Copayment by the patient has been shown to reduce the number of visits to the emergency department by 20 to 40 percent. It is not known, however, whether copayment delays care for truly urgent conditions, such as acute myocardial infarction. Magid and colleagues evaluated the interval between the onset of symptoms of myocardial infarction and arrival at the hospital to determine whether copayment for emergency services is associated with a delay in seeking care.
The Group Health Cooperative of Puget Sound is a prepaid health plan with more than 500,000 enrollees. From 1989 through 1994, a total of 1,523 patients with myocardial infarction were admitted to one of 19 hospitals participating in the Myocardial Infarction Triage and Intervention Project. Copayment status was known for 1,450 of these patients. The time from the onset of symptoms until hospital arrival was known for 1,331 (91.8 percent) of the 1,450 patients. These patients were enrolled in the study.
A total of 602 patients (45.2 percent) were enrolled in health care plans that required copayment for emergency services, and 729 patients (54.8 percent) were in plans that did not require copayment. Of the patients enrolled in plans that required copayment, 308 (51.2 percent) paid $25 for an emergency department visit, 289 (48.0 percent) paid $50 and five (0.8 percent) paid $100 for an emergency department visit.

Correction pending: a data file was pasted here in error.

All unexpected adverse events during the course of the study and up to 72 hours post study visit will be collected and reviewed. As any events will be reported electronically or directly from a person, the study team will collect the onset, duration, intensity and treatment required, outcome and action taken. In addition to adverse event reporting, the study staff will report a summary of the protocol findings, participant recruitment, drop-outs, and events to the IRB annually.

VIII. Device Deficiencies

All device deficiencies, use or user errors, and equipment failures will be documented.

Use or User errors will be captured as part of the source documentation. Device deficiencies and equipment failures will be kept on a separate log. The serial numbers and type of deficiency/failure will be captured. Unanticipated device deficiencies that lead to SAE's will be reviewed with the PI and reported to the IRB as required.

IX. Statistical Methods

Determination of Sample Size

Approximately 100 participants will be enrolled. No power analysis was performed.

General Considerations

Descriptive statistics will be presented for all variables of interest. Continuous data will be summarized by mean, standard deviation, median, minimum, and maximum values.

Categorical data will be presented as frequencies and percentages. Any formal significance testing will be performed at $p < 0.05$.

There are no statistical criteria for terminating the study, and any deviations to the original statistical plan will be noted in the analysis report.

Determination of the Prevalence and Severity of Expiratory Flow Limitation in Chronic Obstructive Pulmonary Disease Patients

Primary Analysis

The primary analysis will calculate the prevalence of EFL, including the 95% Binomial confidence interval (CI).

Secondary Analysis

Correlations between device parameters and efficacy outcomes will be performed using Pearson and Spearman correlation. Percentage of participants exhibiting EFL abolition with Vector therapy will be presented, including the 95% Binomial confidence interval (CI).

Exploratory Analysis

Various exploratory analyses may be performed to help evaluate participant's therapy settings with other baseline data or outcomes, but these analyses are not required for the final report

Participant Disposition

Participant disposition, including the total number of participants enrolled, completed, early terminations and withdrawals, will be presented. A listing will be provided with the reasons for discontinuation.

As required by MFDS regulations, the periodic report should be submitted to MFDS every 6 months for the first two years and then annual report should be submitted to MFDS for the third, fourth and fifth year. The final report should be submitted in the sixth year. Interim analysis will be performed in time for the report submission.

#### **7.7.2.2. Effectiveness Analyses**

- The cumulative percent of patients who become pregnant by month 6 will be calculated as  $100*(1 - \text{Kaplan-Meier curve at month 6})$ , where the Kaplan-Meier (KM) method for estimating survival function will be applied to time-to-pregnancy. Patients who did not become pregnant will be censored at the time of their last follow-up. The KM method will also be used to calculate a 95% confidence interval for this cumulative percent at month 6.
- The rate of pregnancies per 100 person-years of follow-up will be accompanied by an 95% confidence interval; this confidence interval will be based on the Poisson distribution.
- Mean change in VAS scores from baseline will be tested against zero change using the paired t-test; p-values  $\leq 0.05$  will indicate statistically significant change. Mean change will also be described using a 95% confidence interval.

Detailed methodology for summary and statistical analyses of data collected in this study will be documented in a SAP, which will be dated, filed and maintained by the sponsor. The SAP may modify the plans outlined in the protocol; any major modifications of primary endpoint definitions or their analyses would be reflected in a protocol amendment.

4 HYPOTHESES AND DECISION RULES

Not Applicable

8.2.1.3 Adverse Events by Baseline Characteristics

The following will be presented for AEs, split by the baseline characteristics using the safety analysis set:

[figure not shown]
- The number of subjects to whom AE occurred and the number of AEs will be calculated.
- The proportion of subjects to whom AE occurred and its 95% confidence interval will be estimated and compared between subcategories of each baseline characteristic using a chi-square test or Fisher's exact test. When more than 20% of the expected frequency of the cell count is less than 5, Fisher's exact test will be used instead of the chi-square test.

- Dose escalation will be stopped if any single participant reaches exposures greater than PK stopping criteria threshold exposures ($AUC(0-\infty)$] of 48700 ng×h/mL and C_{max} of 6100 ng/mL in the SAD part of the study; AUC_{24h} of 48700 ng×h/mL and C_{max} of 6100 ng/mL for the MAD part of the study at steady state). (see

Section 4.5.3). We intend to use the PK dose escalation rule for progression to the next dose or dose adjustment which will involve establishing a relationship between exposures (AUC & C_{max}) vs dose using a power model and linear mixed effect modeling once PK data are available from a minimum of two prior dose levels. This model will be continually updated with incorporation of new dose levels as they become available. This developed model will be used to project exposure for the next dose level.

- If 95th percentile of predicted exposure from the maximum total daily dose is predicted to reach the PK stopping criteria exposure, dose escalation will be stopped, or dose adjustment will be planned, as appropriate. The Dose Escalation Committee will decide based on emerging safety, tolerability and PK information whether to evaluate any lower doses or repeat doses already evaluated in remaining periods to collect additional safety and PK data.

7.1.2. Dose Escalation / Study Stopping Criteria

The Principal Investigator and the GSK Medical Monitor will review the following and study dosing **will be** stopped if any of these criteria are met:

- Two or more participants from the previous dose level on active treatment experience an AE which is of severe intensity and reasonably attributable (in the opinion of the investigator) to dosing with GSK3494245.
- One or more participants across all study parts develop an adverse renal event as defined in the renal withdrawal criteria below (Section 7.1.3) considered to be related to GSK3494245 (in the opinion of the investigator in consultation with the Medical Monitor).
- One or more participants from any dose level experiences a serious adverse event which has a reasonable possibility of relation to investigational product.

Most of the patients younger than 65 years of age were enrolled in plans that required copayment. Fewer plans in which older patients were enrolled required copayment for emergency services.
The age-adjusted median time until arrival at the hospital was 136 minutes for patients with no copayment requirement, compared with 135 minutes for those with a $25 copayment and 138 minutes for those with a copayment of $50 or more. In the subgroup of 449 patients who had a cardiac arrest, no association between copayment status and the occurrence of cardiac arrest was demonstrated. The proportion of patients with plans that required copayment was similar in the group with cardiac arrest and in the group without cardiac arrest (48.3 percent and 49.5 percent, respectively). No statistically significant differences were noted in in-hospital case fatality rates or in long-term survival during the follow-up period (mean: 2.1 years).
The authors conclude that copayments for emergency services were not associated with a delay in seeking emergency treatment of myocardial infarction in the population they studied. Although no significant association was noted between income and the effect of copayment, the authors note that this lack of an association should be viewed with caution for two reasons: they used census-block data as a proxy for family income, and few indigent people are enrolled in the Group Health Cooperative of Puget Sound.